Wittenberg grad starts thriving business


In just 13 months, Kyle Barger’s startup company has managed a quarter of a billion dollars in business.

If that wasn’t enough, he’s now six months into launching a new charitable organization.

Is there much more the 2007 Wittenberg University graduate and entrepreneur will do for an encore in 2018? Actually there is as he plans to help work with the students and university that gave him his start.

“I love the idea of giving back,” Barger said.

The Pickerington native came to Wittenberg to play football, but found rugby to be the game he was meant for, excelling at the sport and pursuing a business management major and psychology minor.

Barger was surprised when a professor encouraged him to pursue a career with the David J. Joseph Company, a Cincinnati-based division of Nucor Steel. It was a good fit as he crisscrossed the country for 10 years while gaining knowledge and experience for his startup.

Following a stop in St. Louis where he opened that area’s top fitness center, a family emergency brought him back home to the Columbus area where the next phase emerged.

Barger used his steel industry experience to form Champion Trading Group, a third-party purchasing and sales division for customers in the steel and metals recycling industry. He said the thinking was to work with the suppliers and go in on their behalf.

He sees it as a way of helping the little guy, with many such businesses going under or bought out after the 2008 financial crisis. Barger is also proud of the emphasis on being a green company.

Its first year saw management of $250 million with three traders and two administrative staff currently. CTG is in 30 states, but works with four or five on a daily basis and expanding out in 2018.

“Our footprint is in the Midwest right now but we’d like to step outside it,” Barger said.

While that focus is going outside the area, Barger is very much sticking to the Columbus area for his new Make-A-Day Foundation, aimed at helping the city’s homeless population.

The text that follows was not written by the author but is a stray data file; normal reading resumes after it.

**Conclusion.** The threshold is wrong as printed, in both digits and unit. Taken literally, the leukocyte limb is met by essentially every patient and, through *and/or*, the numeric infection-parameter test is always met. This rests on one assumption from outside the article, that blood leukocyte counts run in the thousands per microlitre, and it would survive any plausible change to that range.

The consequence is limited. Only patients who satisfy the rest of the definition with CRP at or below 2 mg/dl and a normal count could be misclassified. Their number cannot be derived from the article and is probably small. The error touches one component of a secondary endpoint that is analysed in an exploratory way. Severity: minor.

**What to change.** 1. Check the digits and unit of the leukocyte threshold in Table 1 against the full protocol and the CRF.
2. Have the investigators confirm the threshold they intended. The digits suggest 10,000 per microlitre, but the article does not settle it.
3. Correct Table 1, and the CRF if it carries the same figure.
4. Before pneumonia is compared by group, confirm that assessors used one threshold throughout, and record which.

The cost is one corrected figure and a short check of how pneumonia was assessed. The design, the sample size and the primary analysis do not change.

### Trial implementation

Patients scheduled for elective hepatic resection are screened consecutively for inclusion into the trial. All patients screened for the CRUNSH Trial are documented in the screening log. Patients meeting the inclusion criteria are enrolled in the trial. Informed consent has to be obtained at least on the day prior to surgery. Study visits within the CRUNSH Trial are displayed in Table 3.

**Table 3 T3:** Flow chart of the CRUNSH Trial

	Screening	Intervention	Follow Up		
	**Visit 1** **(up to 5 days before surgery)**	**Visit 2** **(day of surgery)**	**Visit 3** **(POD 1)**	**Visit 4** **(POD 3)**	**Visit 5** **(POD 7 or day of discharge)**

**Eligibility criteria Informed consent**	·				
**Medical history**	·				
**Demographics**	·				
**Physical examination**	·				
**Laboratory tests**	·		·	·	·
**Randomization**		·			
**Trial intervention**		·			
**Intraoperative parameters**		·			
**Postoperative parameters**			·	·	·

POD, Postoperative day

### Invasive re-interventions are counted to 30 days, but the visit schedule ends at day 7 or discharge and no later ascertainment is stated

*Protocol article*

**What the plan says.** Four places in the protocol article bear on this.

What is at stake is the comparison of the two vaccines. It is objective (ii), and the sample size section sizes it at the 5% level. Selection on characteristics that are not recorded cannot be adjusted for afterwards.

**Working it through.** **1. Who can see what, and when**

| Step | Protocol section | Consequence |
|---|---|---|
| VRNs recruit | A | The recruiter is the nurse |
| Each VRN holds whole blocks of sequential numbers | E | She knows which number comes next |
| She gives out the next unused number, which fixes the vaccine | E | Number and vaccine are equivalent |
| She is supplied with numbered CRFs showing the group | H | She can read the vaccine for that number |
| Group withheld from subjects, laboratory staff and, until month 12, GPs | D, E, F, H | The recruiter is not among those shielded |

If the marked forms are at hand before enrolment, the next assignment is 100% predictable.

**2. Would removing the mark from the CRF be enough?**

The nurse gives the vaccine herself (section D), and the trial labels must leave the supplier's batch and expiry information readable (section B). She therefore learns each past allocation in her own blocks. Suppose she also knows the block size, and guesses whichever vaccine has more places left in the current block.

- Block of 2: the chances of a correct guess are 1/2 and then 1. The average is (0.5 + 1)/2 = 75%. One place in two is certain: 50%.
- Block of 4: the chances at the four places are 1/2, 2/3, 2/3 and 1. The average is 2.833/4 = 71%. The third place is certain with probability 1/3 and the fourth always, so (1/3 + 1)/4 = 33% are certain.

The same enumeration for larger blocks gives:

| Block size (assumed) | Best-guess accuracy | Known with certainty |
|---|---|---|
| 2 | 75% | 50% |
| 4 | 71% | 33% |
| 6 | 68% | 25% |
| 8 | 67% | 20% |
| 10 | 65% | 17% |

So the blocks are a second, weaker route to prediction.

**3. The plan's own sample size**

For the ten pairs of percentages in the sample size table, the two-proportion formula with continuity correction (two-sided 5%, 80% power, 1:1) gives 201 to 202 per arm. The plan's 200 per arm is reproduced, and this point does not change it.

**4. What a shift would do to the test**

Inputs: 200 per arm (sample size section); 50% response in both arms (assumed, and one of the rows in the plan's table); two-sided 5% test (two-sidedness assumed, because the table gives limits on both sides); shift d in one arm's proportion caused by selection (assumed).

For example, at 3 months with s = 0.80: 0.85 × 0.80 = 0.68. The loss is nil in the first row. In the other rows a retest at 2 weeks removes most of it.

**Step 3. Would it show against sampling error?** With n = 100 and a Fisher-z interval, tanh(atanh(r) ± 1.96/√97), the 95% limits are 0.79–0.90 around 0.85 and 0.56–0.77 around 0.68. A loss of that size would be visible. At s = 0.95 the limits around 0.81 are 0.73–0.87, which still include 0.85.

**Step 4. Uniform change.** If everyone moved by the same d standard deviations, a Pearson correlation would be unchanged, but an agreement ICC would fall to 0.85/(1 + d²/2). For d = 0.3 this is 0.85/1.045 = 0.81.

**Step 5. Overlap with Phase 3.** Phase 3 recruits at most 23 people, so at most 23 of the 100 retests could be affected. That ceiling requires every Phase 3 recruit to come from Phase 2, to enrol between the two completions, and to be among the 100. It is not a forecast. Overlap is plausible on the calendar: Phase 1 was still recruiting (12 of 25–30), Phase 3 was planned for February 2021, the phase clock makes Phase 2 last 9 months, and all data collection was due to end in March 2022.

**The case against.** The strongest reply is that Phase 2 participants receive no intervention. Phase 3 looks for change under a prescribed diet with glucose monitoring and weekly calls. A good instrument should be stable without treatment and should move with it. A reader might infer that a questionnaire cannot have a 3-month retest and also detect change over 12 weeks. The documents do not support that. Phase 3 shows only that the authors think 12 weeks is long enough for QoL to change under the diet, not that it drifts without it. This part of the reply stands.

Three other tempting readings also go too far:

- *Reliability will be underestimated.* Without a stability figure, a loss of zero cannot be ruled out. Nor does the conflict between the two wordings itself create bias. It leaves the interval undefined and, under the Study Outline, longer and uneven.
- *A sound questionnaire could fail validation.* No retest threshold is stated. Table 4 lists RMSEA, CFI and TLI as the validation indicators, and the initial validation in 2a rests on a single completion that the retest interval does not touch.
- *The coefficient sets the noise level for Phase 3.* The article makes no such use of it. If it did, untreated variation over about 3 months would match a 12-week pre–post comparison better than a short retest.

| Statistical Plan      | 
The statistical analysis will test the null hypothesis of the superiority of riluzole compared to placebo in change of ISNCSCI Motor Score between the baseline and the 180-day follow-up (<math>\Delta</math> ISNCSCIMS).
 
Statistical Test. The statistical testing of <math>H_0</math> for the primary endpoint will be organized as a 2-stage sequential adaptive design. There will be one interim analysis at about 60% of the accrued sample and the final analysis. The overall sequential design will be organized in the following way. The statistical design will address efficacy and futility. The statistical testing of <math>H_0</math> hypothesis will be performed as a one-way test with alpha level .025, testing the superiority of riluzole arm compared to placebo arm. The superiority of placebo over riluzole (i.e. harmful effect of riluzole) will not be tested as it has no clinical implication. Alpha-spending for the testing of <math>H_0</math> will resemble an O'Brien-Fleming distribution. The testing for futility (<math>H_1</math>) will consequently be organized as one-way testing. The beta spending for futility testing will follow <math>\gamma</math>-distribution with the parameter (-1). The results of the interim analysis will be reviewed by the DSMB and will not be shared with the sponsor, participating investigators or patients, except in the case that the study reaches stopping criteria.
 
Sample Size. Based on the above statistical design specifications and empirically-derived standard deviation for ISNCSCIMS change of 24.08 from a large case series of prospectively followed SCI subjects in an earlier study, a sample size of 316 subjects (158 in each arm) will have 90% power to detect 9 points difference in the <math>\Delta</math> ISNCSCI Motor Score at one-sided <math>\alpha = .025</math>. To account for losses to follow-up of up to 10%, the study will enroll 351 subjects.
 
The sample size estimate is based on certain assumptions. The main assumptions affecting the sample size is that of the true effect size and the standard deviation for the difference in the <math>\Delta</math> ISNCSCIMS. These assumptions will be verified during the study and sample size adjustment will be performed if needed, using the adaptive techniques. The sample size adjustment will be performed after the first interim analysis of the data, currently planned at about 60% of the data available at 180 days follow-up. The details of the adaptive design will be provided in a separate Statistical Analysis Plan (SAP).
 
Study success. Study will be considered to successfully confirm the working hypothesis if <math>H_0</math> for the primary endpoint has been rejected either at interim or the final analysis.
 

Inspired by a grandfather who passed away when Barger was young, the foundation provides blankets and other essentials and offers grooming services for the less fortunate.

It’s where he finds the most satisfaction, doing pop-up events every six to eight weeks.

“It’s like we get to have Christmas every two months. There’s no better feeling than giving back and it’s captured my heart,” said Barger.

A future goal is to start a charity for sick kids.

Barger still appreciates Wittenberg and Springfield in being formative for where he is today. CTG works with Cohen Recycling in the city, and he’s also giving back to the university’s business department.

He recently met with Wittenberg students about his entrepreneurial work and experiences to hopefully inspire them. That’s just the start.

In February 2018, Barger will team with two other alumni to do a variation of the popular television series “Shark Tank,” calling it Tiger Tank in tribute to the school mascot.

Students will be able to pitch an idea, concept or charity in hopes of earning internships. Barger will also be looking for students who may be a potential fit with CTG.

Some students have even driven to Columbus to volunteer at Make-A-Day events, and could see that program reaching Springfield.

With a young family, successful businesses and goals, the future seems unlimited. But Barger still has to step back at times to reflect.

“It’s all still new,” he said.



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